ISRAEL AT WAR - DAY 138

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French dairy giant Danone leads $3.5m investment into Israeli cultured milk startup

Strategic investment by company’s venture arm includes potential collaboration on cultured breast milk products; other investors include Steakholder Foods and Coca-Cola Israel

Sharon Wrobel is a tech reporter for The Times of Israel.

Wilk is developing cultured animal milk and human milk at its labs in Rehovot. (Courtesy)
Wilk is developing cultured animal milk and human milk at its labs in Rehovot. (Courtesy)

French dairy giant Danone has entered into a strategic investment agreement with Israeli startup Wilk, which could lead to a collaboration with the food tech firm to develop cultured breast milk components for infant formula based on its cell technology.

Danone Manifesto Ventures (DMV), the corporate venture arm set up by the Paris-based food giant, will invest $2 million, leading a $3.5 million financing round announced by Wilk, in a filing to the Tel Aviv Stock Exchange on Monday.

Following the investment, the venture arm of the dairy company, which makes Activia yogurt, Aptamil infant formula and Evian water, will hold at least 2% of Wilk’s share capital.

Dr. Nurit Argov-Argaman of the Hebrew University of Jerusalem founded Wilk (as Biomilk) in 2018, and has since developed cell-based technology to produce cultured human breast and animal milk. Argov-Argaman took it public on the TASE in 2021 in a SPAC (special-purpose acquisition company) merger deal.

For the animal-derived cultured milk, Wilk isolates the milk-producing cells from cows’ udders and transfers them to a bioreactor, where they are exposed to materials patented by the firm to produce milk ingredients, but without needing a cow in the final milk-producing process.

The process is also applied to the lab production of human breast milk — complete with the fats and proteins that make up important parts of the nutritional value — using cells from breast reduction surgeries.

As part of the strategic agreement between Danone’s venture arm and Wilk, the parties will examine strategic cooperation for the development of breast milk substitutes that will include lab-grown breast milk components.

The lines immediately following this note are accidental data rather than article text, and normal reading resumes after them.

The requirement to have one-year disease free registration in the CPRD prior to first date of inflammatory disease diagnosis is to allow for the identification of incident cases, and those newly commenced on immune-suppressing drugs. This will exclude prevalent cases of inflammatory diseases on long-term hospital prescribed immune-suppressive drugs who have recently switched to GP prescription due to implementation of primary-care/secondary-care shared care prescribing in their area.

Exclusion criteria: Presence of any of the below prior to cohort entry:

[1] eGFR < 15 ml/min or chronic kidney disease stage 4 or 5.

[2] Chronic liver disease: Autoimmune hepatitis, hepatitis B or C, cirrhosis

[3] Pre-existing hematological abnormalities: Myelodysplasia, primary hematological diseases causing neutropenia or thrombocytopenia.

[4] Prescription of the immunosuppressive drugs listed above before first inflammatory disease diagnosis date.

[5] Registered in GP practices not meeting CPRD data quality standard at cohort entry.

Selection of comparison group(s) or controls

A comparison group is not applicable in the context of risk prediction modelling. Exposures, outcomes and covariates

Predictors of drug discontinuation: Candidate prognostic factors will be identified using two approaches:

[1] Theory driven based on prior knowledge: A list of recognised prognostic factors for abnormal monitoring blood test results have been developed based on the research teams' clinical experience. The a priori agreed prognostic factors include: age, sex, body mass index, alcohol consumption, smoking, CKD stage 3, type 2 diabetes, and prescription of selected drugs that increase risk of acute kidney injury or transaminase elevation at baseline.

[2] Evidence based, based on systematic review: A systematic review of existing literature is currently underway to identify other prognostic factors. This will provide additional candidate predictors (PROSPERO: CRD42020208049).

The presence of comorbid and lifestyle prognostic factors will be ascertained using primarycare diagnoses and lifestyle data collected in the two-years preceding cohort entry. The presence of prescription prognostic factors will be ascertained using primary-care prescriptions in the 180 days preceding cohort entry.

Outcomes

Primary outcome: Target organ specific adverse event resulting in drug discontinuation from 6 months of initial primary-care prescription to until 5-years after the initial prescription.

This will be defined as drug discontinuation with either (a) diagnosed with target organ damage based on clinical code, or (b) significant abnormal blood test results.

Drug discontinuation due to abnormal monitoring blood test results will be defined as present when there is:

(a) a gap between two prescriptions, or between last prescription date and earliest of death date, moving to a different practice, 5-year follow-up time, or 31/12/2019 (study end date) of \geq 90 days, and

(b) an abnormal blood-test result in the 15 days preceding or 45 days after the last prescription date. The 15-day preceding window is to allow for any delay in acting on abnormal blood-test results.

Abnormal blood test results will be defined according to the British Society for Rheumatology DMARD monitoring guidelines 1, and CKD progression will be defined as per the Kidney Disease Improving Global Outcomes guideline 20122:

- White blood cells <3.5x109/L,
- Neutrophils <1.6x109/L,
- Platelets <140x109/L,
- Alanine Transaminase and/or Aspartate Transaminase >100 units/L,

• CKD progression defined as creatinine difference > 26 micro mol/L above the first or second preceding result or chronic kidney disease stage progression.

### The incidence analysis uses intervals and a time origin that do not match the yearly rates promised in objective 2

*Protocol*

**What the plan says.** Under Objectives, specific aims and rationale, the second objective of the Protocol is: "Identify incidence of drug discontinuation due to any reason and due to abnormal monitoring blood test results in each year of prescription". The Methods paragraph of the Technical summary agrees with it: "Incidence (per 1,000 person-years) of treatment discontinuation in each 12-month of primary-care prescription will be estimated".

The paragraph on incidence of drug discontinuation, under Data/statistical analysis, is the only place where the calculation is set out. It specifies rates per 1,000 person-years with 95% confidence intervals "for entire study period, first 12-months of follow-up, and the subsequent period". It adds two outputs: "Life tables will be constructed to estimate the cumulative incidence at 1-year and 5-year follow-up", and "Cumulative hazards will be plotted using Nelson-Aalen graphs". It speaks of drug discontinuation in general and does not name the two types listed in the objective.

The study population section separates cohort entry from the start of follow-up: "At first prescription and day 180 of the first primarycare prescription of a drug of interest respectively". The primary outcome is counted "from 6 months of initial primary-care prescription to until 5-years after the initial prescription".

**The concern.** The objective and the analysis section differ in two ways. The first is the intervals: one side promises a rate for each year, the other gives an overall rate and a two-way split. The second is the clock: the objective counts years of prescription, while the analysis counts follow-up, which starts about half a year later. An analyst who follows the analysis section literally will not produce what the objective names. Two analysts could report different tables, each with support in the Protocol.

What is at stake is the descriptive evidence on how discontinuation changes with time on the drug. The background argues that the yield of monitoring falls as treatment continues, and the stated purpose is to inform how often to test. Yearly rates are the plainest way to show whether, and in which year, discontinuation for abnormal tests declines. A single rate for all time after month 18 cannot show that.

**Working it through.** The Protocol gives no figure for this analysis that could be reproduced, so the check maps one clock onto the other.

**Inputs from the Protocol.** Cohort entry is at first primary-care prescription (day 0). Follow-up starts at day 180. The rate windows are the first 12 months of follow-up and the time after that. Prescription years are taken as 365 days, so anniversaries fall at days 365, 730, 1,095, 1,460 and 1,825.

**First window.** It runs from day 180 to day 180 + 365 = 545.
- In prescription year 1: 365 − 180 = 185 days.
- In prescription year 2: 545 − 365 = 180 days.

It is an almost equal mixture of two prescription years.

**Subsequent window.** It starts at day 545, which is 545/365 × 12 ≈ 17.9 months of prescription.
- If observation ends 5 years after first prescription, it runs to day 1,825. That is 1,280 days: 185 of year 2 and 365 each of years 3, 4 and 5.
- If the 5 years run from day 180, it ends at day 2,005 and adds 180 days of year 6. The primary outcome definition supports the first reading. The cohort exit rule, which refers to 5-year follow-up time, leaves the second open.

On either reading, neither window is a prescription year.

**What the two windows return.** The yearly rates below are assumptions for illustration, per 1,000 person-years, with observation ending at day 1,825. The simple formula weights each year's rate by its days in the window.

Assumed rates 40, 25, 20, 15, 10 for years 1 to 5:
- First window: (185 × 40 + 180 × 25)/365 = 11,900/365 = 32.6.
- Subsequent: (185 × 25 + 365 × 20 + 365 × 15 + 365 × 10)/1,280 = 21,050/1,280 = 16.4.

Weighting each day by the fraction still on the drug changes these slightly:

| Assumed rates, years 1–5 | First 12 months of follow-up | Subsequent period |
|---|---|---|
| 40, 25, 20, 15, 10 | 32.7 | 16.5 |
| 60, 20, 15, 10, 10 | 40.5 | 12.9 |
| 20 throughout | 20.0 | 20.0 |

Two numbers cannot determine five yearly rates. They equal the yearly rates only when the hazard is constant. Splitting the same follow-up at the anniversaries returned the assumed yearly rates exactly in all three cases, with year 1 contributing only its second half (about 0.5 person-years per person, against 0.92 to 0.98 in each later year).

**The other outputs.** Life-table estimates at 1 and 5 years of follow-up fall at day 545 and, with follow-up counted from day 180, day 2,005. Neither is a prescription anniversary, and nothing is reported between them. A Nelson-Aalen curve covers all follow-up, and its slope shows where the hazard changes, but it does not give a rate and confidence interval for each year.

The agreement also stipulates that Danone and Wilk will examine possibilities for joint commercial cooperation and operations, which may include agreements for joint development and grants for projects in Europe and the US, Wilk said in a statement.

Wilk’s team of employees in Rehovot. (Courtesy)

Wilk CEO Tomer Aizen said that DMV’s investment will help the firm continue in the development of its cultivated milk products.

Wilk is one of several Israeli food tech companies developing cultured, animal-free milk, each at a different development stage. Rehovot-based Remilk, for example, last year raised $120 million for cow-free milk, cheese and yogurt, and with production capabilities already off the ground. The developer of cultured milk and dairy has also announced plans to open the “world’s largest” facility for the production of cow-free milk in Denmark.

However, Wilk is one of few companies on the world stage in the cultured breast milk sector. Wilk’s offering could be a welcome alternative for those who prefer to give human milk, but face difficulties breastfeeding, for babies born prematurely, and for those who cannot consume commercial infant formula.

Wilk said it is not necessarily looking to replace infant formula, but to contribute to a product that is better nutritionally and with a cost comparable to formula.

As such, the Rehovot-based startup has been focusing on developing cell-cultured human milk fat for infant formula to replace vegetable fats currently contained in formula. The nutritional benefits of cultured human milk fat play a central role in maintaining an infant’s digestive system, as well as the development of its brain and nervous system, according to Wilk.

Other investors in the latest funding round, include Rehovot-based Steakholder Foods (formerly Meatech), an Israeli maker of cultivated meat products, which will purchase $450,000 in ordinary shares of Wilk at a 15% discount below their 45-day average closing price, giving the company a 2.5% stake in the Israeli startup. Steakholder Foods said it seeks synergies with Wilk, including strategic cooperation on its proprietary biology and printing technologies.

The Central Bottling Company, also known as Coca-Cola Israel, is also participating in the funding round. The owner of the Tara dairy cooperative, Israel’s second-largest milk processing company, invested $2 million in Wilk back in 2021 as part of an agreement to develop products based on the startup’s cultured milk technology.

As part of the financing round, Wilk will issue a total of 13.6 million ordinary shares in a private placement at a price of NIS 0.91 per share. The startup’s shares closed 10% lower on Monday at NIS 105.1 per share.

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